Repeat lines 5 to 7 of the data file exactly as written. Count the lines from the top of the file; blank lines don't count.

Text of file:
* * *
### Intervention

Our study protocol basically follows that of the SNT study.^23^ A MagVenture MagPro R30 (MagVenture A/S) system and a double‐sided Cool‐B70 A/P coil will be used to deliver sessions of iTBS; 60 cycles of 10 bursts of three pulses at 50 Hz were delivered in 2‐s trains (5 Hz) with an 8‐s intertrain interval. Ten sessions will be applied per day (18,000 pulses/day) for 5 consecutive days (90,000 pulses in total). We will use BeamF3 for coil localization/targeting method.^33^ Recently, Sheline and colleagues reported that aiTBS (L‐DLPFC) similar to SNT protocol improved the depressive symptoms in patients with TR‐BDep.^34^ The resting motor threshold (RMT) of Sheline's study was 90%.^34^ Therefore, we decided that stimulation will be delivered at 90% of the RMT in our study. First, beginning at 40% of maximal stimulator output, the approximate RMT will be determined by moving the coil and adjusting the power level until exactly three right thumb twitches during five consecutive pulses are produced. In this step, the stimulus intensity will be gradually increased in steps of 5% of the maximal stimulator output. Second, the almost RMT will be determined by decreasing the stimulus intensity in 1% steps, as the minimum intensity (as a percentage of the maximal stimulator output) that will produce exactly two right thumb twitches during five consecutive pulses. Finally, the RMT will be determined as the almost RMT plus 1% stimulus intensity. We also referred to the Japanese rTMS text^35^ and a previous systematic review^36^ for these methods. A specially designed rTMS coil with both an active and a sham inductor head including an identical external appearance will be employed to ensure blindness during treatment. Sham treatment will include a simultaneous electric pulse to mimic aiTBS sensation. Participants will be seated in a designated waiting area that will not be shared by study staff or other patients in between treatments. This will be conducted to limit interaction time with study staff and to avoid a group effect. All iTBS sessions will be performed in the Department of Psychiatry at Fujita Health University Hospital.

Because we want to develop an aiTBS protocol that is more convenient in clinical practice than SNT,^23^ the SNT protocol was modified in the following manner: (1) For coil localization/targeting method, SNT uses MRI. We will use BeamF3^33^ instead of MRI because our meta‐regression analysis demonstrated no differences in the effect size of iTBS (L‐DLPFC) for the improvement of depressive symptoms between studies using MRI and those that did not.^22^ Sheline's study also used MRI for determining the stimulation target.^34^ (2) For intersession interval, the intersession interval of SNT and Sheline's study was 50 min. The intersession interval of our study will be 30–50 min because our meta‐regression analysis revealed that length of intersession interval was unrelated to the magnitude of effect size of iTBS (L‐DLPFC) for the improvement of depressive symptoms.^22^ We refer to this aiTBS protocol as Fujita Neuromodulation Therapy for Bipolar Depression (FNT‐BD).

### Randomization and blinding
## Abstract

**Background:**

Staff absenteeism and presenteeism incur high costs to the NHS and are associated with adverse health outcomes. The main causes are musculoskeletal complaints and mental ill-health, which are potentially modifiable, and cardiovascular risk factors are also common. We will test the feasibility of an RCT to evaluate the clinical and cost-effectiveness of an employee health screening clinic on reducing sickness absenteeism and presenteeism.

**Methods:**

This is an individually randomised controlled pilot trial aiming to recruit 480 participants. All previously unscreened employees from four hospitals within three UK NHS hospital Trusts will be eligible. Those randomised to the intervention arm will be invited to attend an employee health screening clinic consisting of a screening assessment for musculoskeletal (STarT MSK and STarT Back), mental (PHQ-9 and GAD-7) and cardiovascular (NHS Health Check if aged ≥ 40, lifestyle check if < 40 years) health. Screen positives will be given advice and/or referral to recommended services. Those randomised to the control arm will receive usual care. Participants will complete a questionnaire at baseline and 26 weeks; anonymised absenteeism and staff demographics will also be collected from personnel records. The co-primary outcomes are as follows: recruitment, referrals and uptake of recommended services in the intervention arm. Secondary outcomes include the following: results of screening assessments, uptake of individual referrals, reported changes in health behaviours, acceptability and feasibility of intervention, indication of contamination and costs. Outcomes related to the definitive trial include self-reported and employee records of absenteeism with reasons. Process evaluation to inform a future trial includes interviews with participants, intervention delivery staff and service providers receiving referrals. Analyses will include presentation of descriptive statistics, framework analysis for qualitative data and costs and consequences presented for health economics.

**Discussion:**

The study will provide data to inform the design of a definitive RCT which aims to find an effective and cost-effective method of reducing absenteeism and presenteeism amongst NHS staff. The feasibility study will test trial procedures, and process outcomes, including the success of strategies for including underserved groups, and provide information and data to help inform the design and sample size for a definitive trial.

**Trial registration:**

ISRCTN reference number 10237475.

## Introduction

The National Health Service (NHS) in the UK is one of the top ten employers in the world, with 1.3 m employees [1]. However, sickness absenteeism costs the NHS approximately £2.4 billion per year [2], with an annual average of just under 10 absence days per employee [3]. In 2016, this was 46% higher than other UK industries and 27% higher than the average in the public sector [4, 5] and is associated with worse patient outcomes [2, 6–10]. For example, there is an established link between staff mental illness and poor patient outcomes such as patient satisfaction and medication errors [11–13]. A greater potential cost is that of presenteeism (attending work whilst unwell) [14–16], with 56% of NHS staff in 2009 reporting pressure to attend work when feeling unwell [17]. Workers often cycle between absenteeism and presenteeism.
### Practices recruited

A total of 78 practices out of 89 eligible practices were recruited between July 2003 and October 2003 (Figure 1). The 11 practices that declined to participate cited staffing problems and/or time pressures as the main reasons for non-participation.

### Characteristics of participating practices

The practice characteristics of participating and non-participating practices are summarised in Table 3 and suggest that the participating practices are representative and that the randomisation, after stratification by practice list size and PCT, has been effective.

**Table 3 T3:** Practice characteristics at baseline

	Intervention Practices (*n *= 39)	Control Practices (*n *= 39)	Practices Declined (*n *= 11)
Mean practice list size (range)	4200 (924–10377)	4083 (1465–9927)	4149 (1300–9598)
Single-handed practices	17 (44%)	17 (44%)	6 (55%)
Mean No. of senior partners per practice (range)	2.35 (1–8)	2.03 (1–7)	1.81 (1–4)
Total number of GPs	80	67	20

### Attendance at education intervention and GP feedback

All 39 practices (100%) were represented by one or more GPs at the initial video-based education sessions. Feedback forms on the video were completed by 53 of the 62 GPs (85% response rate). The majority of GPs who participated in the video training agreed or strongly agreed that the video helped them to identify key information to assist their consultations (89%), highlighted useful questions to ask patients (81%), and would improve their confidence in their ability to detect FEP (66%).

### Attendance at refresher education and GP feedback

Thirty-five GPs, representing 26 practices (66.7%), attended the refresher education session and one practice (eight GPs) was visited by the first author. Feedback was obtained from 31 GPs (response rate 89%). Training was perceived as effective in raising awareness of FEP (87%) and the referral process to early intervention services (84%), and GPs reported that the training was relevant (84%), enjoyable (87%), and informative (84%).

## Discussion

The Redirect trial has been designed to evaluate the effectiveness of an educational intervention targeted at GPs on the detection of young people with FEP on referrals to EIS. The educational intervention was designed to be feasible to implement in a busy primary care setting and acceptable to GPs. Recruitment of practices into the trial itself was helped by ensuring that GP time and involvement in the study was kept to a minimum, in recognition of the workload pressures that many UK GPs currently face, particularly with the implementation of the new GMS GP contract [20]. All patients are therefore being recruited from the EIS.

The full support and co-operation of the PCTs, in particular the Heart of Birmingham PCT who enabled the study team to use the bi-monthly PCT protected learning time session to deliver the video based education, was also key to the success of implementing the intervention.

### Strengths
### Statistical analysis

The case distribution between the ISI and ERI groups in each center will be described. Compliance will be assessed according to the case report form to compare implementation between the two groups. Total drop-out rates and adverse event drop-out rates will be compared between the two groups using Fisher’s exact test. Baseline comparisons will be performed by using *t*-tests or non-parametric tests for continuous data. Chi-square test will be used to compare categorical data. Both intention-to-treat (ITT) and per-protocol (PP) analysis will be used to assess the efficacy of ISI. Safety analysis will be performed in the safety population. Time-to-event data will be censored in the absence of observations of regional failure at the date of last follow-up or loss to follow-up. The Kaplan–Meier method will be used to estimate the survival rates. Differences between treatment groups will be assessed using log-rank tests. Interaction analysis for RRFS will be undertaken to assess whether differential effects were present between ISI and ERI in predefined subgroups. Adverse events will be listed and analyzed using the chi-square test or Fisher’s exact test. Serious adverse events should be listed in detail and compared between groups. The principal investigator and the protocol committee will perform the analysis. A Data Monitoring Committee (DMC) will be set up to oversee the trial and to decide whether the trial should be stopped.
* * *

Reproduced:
## Abstract

**Background:**

Staff absenteeism and presenteeism incur high costs to the NHS and are associated with adverse health outcomes. The main causes are musculoskeletal complaints and mental ill-health, which are potentially modifiable, and cardiovascular risk factors are also common. We will test the feasibility of an RCT to evaluate the clinical and cost-effectiveness of an employee health screening clinic on reducing sickness absenteeism and presenteeism.